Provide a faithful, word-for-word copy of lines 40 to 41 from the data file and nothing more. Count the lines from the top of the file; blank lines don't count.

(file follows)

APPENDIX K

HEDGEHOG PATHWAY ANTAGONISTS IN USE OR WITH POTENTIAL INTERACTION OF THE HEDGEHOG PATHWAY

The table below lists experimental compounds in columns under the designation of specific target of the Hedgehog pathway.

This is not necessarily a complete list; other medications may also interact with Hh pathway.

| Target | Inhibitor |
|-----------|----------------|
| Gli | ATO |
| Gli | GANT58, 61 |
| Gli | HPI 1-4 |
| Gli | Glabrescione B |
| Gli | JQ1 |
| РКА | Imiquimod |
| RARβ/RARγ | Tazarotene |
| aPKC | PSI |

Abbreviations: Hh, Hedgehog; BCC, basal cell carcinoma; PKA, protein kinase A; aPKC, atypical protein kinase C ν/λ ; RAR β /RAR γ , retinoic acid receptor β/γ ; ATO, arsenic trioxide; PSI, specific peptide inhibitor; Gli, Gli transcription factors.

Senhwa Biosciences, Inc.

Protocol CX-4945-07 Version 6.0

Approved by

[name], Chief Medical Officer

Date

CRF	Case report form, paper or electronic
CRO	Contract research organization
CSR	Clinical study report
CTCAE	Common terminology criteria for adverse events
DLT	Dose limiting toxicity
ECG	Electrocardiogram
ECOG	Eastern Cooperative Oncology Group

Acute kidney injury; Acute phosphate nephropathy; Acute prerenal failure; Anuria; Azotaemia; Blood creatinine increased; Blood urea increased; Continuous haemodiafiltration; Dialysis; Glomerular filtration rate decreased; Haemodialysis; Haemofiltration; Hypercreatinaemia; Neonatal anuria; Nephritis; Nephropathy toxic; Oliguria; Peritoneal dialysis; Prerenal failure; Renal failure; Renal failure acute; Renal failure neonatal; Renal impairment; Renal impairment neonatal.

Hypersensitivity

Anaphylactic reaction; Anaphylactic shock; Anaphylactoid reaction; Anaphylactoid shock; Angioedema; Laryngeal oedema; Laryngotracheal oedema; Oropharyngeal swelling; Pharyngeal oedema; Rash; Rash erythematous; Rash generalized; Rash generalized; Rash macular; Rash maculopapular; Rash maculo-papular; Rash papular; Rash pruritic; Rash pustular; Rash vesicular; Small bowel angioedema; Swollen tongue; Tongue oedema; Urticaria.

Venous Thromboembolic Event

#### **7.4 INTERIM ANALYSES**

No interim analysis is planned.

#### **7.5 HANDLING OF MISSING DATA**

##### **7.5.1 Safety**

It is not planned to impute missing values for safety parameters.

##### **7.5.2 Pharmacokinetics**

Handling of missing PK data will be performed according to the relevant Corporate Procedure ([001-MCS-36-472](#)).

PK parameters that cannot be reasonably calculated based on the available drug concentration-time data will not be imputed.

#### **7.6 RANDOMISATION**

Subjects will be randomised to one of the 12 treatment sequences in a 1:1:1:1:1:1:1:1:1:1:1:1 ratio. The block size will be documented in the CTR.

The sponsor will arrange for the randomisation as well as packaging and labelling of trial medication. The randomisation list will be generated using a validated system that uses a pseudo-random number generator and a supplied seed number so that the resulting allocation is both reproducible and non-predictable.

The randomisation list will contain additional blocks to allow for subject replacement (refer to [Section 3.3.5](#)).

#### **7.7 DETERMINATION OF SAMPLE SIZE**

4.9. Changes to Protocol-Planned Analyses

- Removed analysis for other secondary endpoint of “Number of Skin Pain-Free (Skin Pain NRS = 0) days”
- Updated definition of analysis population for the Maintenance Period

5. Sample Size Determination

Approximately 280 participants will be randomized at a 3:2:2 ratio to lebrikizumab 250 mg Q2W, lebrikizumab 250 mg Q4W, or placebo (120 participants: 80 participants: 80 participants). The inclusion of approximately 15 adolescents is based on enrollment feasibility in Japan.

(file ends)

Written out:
#### **7.6 RANDOMISATION**

Subjects will be randomised to one of the 12 treatment sequences in a 1:1:1:1:1:1:1:1:1:1:1:1 ratio. The block size will be documented in the CTR.